Here are some of the key messages to share:
- Start with the objective
- Overview of key findings
- Provide the description of focus areas
- Review roadmap
When: Once the team prepares a summary for employees (within one week of survey close).
Why: Let your people know what you learned from the survey data to affirm that you paid attention to their feedback and understand their current perceptions of the workplace.
3. Analyze results with leaders
Who: Managers and HR
What: The managers and team leaders must be well informed about the results’ insights. This is best done in a presentation format that encourages open dialogue.
The presentation should include:
- Overall engagement score
- Emerging strength and opportunities
- Compare results to previous survey efforts
- Summarize constructive comments received via the survey
- Outline next action plan
This way, you will be able to dig into the survey results in greater depth and identify key takeaways.
When: 2-3 weeks after the survey closes.
Why: Analyzing the result with leaders enables you to take the right actions for the betterment of the team.
4. Share specific results with teams
Who: Managers and their teams
What: This step involves a more specific message tailored to the concerns of each team.
- Managers should share results with teams using the methods that they know to be most effective for their team.
- Help the team understand how their feedback is similar or different from the rest of the organization.
- Clearly define what is being improved and how. Define the process and end goals.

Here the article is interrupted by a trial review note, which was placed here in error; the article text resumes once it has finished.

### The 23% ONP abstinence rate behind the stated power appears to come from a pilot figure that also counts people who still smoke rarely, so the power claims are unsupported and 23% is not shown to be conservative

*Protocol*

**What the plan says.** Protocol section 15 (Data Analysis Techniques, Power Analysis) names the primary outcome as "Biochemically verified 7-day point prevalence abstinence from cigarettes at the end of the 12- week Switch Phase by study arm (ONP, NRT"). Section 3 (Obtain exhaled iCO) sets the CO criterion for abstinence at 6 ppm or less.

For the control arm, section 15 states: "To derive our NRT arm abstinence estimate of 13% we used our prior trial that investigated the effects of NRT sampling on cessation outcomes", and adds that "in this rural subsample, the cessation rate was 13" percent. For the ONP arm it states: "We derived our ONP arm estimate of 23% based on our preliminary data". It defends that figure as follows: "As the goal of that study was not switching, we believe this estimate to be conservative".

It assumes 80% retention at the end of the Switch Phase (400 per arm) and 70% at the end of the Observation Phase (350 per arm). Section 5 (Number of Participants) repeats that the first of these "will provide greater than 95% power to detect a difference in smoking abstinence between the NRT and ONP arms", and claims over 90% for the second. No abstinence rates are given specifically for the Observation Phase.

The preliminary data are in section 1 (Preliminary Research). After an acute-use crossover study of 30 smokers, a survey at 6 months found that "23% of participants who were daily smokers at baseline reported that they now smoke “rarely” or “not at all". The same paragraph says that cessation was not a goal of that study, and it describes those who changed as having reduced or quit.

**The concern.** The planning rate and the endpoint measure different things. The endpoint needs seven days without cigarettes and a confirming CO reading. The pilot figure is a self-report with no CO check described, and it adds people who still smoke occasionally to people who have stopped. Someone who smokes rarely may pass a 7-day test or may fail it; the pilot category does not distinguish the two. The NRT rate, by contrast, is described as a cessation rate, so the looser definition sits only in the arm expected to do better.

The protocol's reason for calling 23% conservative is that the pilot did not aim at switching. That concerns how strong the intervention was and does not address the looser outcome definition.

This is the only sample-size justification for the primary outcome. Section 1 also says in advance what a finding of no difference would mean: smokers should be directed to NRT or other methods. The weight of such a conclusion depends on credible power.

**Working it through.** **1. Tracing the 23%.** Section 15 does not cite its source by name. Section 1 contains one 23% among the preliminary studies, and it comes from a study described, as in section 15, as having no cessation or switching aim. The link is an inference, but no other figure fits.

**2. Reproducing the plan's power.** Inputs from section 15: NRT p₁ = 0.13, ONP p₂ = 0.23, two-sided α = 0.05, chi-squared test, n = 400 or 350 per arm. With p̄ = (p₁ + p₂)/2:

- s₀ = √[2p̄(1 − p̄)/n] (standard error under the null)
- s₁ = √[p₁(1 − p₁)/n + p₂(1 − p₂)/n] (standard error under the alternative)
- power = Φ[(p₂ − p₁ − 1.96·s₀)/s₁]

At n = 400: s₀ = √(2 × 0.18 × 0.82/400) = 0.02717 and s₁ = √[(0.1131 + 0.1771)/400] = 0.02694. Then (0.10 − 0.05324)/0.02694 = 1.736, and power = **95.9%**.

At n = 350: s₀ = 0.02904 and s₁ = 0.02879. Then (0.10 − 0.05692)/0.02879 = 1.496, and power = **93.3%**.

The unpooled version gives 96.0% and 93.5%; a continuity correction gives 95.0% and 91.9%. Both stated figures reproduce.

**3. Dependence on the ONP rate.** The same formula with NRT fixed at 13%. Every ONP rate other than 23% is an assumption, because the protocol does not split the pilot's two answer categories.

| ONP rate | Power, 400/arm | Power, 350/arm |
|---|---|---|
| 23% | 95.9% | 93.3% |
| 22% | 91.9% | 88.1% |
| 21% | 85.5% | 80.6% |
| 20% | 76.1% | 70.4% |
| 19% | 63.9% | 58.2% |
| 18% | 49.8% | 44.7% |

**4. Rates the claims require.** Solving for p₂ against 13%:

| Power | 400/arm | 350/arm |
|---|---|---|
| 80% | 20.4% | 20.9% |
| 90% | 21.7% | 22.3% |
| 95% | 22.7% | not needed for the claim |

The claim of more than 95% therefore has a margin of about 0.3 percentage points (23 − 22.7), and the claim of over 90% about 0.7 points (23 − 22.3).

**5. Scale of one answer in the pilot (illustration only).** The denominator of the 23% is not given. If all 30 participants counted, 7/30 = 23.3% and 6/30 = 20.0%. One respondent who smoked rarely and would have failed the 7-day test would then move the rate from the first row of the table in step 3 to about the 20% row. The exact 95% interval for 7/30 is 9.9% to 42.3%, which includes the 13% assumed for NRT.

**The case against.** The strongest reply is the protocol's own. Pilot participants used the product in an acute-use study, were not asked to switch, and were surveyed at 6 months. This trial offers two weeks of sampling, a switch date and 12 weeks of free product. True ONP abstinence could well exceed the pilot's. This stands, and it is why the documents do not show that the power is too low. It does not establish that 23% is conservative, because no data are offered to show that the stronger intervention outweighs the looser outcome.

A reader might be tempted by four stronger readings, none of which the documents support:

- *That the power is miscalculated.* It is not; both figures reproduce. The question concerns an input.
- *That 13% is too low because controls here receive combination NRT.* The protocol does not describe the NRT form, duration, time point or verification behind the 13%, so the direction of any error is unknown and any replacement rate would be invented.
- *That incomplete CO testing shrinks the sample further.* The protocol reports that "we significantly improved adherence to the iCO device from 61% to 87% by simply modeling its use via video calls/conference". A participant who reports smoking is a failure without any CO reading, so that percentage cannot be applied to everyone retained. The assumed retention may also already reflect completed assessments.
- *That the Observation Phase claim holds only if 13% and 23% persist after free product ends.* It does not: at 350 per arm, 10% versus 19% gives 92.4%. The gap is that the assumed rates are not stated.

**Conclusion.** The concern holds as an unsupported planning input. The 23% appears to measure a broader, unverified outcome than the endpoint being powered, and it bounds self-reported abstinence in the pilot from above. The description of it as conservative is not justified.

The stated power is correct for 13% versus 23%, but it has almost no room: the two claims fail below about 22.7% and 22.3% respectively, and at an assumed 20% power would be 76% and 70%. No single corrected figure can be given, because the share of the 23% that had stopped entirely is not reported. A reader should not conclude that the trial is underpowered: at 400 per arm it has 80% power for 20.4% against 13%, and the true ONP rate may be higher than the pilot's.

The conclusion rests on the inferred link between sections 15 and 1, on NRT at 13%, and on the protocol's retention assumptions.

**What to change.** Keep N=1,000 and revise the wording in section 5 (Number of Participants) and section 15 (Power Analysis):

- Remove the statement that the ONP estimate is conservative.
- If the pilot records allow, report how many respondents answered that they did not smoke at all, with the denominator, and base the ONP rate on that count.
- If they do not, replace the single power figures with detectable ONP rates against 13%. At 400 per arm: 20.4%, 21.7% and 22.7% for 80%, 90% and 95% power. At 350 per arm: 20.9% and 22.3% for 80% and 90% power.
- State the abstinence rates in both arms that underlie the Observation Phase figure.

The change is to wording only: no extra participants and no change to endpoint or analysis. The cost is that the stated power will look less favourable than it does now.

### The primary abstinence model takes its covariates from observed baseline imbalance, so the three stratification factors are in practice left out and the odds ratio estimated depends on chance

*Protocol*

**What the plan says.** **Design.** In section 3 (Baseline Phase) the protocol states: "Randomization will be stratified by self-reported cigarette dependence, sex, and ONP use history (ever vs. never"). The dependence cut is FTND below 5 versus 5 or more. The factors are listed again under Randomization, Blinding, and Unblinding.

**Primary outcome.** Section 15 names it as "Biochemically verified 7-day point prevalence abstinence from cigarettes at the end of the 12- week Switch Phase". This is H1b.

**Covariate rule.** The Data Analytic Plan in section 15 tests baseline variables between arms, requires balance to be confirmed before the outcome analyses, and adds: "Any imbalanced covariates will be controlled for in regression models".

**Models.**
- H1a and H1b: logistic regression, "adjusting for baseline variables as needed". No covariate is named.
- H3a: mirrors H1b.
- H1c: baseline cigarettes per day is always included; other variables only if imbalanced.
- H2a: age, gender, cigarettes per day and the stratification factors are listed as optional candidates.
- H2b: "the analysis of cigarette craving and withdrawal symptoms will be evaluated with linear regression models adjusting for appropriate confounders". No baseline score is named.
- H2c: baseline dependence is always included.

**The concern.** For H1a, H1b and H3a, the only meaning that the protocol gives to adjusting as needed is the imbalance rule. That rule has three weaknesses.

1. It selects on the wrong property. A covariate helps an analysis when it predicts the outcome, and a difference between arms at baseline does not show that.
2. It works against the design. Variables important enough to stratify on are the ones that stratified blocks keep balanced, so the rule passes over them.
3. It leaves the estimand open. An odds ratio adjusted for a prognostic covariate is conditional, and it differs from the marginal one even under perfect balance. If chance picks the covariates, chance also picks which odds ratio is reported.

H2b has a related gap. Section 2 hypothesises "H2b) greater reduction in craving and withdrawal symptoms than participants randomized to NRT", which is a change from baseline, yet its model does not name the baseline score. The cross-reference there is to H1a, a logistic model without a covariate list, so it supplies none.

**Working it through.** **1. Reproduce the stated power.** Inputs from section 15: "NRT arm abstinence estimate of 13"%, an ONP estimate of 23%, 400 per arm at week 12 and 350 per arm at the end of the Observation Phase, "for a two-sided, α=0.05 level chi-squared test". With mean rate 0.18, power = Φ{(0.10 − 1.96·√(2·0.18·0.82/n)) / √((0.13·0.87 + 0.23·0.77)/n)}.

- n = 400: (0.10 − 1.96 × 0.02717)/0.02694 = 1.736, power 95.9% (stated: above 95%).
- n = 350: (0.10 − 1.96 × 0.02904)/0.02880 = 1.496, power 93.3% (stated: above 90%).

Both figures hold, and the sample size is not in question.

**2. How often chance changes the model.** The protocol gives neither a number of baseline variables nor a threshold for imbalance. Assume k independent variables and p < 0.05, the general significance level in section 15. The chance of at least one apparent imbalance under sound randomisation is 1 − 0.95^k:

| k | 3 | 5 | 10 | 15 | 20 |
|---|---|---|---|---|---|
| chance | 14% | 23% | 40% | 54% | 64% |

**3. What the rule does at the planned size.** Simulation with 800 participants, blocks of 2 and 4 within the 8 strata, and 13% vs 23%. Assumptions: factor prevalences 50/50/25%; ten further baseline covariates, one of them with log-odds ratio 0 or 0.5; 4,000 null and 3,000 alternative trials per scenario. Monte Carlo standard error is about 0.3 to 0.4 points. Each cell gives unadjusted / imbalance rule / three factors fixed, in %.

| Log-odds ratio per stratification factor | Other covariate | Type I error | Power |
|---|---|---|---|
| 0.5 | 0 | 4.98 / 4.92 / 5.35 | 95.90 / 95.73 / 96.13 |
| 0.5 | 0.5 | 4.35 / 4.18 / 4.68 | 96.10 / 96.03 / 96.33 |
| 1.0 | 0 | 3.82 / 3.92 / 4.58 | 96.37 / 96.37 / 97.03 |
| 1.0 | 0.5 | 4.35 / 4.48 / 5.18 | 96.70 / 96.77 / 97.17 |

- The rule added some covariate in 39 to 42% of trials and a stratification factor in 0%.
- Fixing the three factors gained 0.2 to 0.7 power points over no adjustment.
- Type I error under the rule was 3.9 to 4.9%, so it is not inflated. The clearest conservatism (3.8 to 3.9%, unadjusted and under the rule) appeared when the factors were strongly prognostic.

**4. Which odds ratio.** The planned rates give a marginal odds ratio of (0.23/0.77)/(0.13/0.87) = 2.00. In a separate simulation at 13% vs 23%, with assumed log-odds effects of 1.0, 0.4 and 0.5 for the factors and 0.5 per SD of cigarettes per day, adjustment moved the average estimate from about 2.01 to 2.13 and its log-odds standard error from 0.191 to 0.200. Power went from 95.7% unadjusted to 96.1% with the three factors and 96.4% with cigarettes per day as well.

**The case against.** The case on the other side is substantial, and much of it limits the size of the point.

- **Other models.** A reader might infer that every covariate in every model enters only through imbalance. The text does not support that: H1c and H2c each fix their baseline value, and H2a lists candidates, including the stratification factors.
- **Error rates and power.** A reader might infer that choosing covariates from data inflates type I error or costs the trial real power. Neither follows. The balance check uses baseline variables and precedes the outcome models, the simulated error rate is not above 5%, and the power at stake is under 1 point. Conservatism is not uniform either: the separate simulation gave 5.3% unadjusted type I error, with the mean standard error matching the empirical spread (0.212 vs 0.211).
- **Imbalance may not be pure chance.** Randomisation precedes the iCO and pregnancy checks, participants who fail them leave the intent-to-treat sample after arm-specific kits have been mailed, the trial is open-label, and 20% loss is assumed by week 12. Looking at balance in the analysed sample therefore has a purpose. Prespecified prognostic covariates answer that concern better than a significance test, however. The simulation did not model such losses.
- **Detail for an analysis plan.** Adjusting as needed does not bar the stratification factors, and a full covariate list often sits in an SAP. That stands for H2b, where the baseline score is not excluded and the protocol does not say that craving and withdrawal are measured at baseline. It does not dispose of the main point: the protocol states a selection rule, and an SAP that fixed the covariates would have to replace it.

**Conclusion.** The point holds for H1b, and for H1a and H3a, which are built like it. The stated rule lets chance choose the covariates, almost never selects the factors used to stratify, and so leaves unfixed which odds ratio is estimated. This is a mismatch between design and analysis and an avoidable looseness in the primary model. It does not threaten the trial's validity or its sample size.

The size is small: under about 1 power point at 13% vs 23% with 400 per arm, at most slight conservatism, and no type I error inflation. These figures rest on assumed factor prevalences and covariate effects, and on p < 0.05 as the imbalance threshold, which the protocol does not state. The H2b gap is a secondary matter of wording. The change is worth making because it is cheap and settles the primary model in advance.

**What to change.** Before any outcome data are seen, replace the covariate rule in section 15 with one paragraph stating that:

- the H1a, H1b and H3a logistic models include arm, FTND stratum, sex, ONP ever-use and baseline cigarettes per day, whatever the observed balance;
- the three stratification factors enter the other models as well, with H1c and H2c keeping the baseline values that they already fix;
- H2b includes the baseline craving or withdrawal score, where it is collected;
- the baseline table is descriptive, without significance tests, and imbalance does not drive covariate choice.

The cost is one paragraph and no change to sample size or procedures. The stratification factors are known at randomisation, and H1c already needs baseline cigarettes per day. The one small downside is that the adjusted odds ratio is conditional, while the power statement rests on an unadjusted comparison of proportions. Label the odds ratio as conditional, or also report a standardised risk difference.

Share the results openly and let team members formulate their own conclusions.
When: 1 month after the survey results have been announced.
Why: The team will be naturally curious about how their team compares and whether any specific implications will impact them.
5. Connect survey results to business outcomes
Who: From senior leaders to all employees
What: At each stage in the communication of survey results, try to link your findings to business objectives. Connect the results to operational considerations, organizational goals, and key results.
Using your data in compelling stories that explain findings makes the process more relatable for employees. Highlight the most important action plans and how improvements will impact them and the organization.
When: 1 month after the survey closes.
Why: This way, employees will feel that pulse surveys are relevant rather than a check-the-box activity.
Recommended Read: 23 Best Employee Engagement Apps for 2021
Here’s how to analyze employee survey results for actionable insights:
– Quantify (and compare) the data
– Segment your data by employee groups and demographics
– Look for patterns and trends within your survey results
– Give equal attention to qualitative responses, too
– Benchmarking your results to understand how your organization is doing
– Prioritize the improvements you want to make
– Visualize the data. Use pie charts, graph maker, and call out graphics
In this article, you’ll find the best ways to communicate pulse survey results.
Giving regular feedback is one way we can show employees that they are valued and useful. It gives them a sense of purpose. It helps improve working relationships and employee engagement.
How Well Do You Know Your Team?